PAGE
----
Private Levi Edge was a member of the Cheshire Regiment during WWII, serving with the 2nd Battalion. He was the son of Thomas and Sarah Jane Edge who lived in Tattenhall. He died on 14 November 1942 when the ship in which he was being transported as a POW, the ‘SS Scillin’, was intercepted and torpedoed by the British submarine P212 ‘HMS Sahib’. Private Levi Edge was 24 years old. His name was added to the Tattenhall War Memorial in 2005. He is also remembered on the Alamein Memorial in Egypt.
In context, it would seem that over 800 Allied POWs, including Private Levi Edge, were ordered into the cargo hold of the Italian transport ship ‘SS Scillin’, resulting in dreadful overcrowding and insanitary conditions. The ‘SS Scillin’ set sail from Tripoli (bound for Sicily) on 13 November 1942 and at 19.47hrs the following evening, 10 nautical miles north of Cape Milazzo, she was shelled and sunk by a single torpedo. Inevitably, those in the hold had little chance of survival, the torpedo having hit the hold itself. The British submarine ‘HMS Sahib’, captained by Lieutenant John Henry Bromage DSO DSC RN, rescued some 27 POWs, the SS Scillin’s Captain and 45 Italian crew members before having to leave the area with the approach of an enemy vessel.
It was reported that Lieutenant Bromage and his men were astonished and deeply shocked to find so many men in the water. The Log of the P212 ‘HMS Sahbib’ recorded ‘… it is known that the torpedo blew the bottom out of the hold in which the British were herded and that they died instantly …’. Lieutenant Bromage was completely absolved from any wrongdoing as the ‘SS Scillan’ was unmarked, unlit and, at that time, he firmly believed she was carrying Italian troops.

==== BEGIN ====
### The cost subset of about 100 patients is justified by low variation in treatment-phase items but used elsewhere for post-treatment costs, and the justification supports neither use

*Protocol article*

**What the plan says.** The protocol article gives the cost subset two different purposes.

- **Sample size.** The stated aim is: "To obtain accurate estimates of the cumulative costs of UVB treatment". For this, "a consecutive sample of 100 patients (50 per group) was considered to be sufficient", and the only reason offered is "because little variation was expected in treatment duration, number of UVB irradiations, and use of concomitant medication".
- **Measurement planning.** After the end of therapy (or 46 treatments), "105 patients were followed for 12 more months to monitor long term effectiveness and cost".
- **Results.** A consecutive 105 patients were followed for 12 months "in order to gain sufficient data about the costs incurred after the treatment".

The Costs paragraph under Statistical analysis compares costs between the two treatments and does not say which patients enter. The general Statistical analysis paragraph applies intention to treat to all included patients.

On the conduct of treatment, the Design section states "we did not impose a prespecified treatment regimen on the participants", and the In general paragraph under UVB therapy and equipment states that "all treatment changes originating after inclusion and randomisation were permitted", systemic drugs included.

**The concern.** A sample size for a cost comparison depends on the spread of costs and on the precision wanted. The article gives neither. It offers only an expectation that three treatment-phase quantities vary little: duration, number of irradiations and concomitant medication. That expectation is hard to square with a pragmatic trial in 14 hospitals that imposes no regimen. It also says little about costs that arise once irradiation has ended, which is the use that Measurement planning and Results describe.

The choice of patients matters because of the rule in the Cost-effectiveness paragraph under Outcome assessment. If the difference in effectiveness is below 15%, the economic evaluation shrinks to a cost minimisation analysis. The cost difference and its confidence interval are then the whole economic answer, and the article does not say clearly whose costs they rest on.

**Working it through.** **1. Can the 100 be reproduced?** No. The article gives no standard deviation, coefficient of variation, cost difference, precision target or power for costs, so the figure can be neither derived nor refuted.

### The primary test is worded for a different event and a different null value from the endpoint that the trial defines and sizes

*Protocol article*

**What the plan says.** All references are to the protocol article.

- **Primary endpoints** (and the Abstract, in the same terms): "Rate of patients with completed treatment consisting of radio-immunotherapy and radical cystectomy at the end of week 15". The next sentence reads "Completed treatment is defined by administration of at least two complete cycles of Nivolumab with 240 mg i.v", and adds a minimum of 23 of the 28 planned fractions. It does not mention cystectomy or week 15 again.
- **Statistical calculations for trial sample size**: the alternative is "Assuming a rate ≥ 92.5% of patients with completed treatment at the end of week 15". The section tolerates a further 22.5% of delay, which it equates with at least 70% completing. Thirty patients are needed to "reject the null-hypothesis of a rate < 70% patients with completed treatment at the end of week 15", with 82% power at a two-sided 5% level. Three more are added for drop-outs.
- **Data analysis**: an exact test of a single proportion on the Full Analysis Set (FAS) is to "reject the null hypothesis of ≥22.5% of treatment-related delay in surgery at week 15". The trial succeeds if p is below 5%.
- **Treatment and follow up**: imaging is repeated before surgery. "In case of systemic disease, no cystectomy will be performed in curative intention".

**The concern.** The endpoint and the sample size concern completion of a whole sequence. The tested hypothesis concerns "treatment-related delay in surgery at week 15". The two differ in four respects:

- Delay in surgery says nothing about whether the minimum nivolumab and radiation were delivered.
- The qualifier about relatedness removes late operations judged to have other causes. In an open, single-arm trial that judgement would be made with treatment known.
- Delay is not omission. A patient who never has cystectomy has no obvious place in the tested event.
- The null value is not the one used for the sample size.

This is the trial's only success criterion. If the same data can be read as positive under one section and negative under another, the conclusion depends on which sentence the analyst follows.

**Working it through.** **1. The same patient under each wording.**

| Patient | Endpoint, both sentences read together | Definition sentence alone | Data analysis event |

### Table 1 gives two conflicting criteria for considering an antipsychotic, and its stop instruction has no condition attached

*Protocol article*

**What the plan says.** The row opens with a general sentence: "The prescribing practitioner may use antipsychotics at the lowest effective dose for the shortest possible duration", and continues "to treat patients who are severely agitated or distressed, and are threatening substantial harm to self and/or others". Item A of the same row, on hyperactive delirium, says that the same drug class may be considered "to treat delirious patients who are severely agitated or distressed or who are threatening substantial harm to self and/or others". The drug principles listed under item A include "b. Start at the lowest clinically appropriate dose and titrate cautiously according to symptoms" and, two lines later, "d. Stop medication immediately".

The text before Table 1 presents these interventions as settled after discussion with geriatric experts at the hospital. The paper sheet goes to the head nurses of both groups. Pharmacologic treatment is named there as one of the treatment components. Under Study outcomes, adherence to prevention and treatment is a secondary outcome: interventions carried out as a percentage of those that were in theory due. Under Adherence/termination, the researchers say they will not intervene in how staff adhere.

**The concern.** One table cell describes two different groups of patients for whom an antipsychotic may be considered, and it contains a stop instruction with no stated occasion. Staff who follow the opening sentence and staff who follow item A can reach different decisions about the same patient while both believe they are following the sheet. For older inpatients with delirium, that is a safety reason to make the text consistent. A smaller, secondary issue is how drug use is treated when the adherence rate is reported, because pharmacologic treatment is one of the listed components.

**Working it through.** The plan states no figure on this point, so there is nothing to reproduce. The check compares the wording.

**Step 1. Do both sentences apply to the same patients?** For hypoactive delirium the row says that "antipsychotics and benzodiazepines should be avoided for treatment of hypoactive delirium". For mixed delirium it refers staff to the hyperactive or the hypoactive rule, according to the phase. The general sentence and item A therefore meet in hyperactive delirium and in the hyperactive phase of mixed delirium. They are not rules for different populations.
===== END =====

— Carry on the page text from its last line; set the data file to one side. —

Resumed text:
Private LEVI EDGE
4123979, 2nd Bn., Cheshire Regiment
Died 14 November 1942
Son of Thomas and Sarah Jane Edge of Tattenhall, Cheshire
Remembered with honour
ALAMEIN MEMORIAL, EGYPT
The campaign in the Western Desert was fought between the Commonwealth forces (with the addition of two brigades of Free French and one each of Polish and Greek troops) all based in Egypt, and the Axis forces (German and Italian) based in Libya. The battlefield across which the fighting surged back and forth between 1940-1942, was the 1000 kilometres of desert between Alexandria in Egypt and Benghazi in Libya. It was a campaign of manoeuvre and movement, the objectives being the control of the Mediterranean, the link with the east through the Suez Canal, the Middle East oil supplies and the supply route to Russia through Persia.
Our personal thanks to Levi Edge’s younger sister, ‘Nancy’, who supplied the photograph of Private Levi Edge shown above. ‘Nancy’s’ story appears in our Oral History section – Nancy is now 94 years old.
Our personal thanks also to Brian Sims for supplying the images of both the Scillin and the Memorial Plaque and for alerting us to his research.